Risk of venous and arterial thrombosis in non-surgical patients receiving systemic tranexamic acid: A systematic review and meta-analysis
Thrombosis research. 2019;179:81-86
BACKGROUND Antifibrinolytic agents such as tranexamic acid (TXA) are commonly used as adjunctive therapies to prevent and treat excessive bleeding. In non-surgical settings, TXA is known to reduce bleeding related mortality. However, impact of TXA use on thrombosis is uncertain. METHODS We systematically searched the MEDLINE, EMBASE, and CENTRAL databases from January 1985 to August 2018. Studies with the following characteristics were included: (i) RCT design; (ii) compared systemic (oral or intravenous) TXA for prevention or treatment of bleeding for non-surgical indications and placebo or no TXA, and (iii) reported thrombotic events or mortality. A Mantel-Haenzel, random-effects model was used to calculate risk ratios, and risk of bias was assessed using the Cochrane risk of bias tool. RESULTS Our search identified 22 studies representing 49,538 patients. Those receiving TXA had a significantly lower risk of death from any cause (RR=0.92; 95% CI=0.87-0.98; I(2)=0%). There was no significant increase in the risk of stroke (RR=1.10; 95% CI=0.68-1.78; I(2)=31%), myocardial infarction (RR=0.88; 95% CI=0.43-1.84; I(2)=46%), pulmonary embolism (RR=0.97; 95% CI=0.75-1.26; I(2)=0%), or deep vein thrombosis (RR=0.99; 95% CI=0.70-1.41; I(2)=0%) from use of TXA. The results were similar when restricted to studies at low risk of bias. CONCLUSIONS In our systematic review and meta-analysis, the use of tranexamic acid reduced all-cause mortality without increased risk of venous or arterial thrombotic complications.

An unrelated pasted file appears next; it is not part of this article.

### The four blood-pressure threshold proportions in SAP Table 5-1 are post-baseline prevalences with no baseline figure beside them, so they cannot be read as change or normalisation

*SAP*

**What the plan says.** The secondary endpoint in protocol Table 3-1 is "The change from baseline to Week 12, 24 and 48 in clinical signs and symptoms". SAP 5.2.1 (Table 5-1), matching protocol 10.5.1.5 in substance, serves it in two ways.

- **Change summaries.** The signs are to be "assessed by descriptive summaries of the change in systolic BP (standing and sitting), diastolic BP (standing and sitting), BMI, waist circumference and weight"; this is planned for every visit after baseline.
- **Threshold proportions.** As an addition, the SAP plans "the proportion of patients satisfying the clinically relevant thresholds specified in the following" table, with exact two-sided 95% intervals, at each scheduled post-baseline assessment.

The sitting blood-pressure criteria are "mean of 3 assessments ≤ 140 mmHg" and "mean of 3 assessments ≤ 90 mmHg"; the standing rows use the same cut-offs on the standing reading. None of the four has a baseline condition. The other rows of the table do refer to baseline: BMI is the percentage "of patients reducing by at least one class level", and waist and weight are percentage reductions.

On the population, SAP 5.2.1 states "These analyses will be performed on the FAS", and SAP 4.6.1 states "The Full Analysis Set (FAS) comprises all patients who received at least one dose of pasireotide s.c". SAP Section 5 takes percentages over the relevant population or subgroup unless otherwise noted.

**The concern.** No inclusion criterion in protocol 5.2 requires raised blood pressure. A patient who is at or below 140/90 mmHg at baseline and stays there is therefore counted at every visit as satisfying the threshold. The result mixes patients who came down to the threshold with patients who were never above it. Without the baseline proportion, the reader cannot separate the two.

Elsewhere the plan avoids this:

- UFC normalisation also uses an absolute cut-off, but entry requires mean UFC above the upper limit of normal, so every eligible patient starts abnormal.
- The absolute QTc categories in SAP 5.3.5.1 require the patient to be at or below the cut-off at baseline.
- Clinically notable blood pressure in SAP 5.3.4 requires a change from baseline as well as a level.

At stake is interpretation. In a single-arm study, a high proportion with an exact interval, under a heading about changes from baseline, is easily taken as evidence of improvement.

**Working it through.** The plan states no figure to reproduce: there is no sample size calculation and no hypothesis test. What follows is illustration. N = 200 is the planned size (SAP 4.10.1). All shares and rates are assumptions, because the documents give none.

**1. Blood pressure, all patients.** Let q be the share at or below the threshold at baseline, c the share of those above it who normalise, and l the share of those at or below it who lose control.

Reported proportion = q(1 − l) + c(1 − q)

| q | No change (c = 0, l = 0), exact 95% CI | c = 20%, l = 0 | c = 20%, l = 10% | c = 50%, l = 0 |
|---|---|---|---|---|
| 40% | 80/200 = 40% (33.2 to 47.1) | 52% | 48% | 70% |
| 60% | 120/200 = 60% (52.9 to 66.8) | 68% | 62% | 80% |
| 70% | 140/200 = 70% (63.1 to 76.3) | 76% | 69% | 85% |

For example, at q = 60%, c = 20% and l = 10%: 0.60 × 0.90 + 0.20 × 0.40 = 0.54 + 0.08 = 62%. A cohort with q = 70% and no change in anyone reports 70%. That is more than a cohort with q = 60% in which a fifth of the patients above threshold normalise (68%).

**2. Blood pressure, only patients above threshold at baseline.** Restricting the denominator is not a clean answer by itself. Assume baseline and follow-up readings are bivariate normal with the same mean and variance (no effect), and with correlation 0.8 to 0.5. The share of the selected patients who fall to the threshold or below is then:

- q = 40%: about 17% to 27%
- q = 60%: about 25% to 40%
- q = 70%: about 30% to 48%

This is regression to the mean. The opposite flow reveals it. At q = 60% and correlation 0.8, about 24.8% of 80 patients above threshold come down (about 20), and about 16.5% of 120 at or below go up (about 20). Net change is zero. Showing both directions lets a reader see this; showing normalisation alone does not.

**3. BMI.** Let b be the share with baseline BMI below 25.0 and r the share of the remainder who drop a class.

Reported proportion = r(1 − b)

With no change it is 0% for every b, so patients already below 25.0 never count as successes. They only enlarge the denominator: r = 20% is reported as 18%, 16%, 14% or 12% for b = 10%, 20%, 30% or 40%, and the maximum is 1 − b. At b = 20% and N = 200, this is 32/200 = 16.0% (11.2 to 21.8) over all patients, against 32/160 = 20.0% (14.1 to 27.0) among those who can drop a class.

Prothrombin complex concentrates versus fresh frozen plasma for warfarin reversal. A systematic review and meta-analysis
Thrombosis and Haemostasis. 2016;116((4))
Urgent reversal of warfarin is required for patients who experience major bleeding or require urgent surgery. Treatment options include the combination of vitamin K and coagulation factor replacement with either prothrombin complex concentrate (PCC) or fresh frozen plasma (FFP). However, the optimal reversal strategy is unclear based on clinically relevant outcomes. We searched in MEDLINE, EMBASE and Cochrane library to December 2015. Thirteen studies (5 randomised studies and 8 observational studies) were included. PCC use was associated with a significant reduction in all-cause mortality compared to FFP (OR= 0.56, 95 % CI; 0.37-0.84, p=0.006). A higher proportion of patients receiving PCC achieved haemostasis compared to those receiving FFP, but this was not statistically significant (OR 2.00, 95 % CI; 0.85-4.68). PCC use was more likely to achieve normalisation of international normalised ratio (INR) (OR 10.80, 95 % CI; 6.12-19.07) and resulted in a shorter time to INR correction (mean difference -6.50 hours, 95 %CI; -9.75 to -3.24). Red blood cell transfusion was not statistically different between the two groups (OR 0.88, 95 % CI: 0.53-1.43). Patients receiving PCC had a lower risk of post-transfusion volume overload compared to FFP (OR 0.27, 95 % CI; 0.13-0.58). There was no statistically significant difference in the risk of thromboembolism following administration of PCC or FFP (OR 0.91, 95 % CI; 0.44-1.89). In conclusion, as compared to FFP, the use of PCC for warfarin reversal was associated with a significant reduction in all-cause mortality, more rapid INR reduction, and less volume overload without an increased risk of thromboembolic events.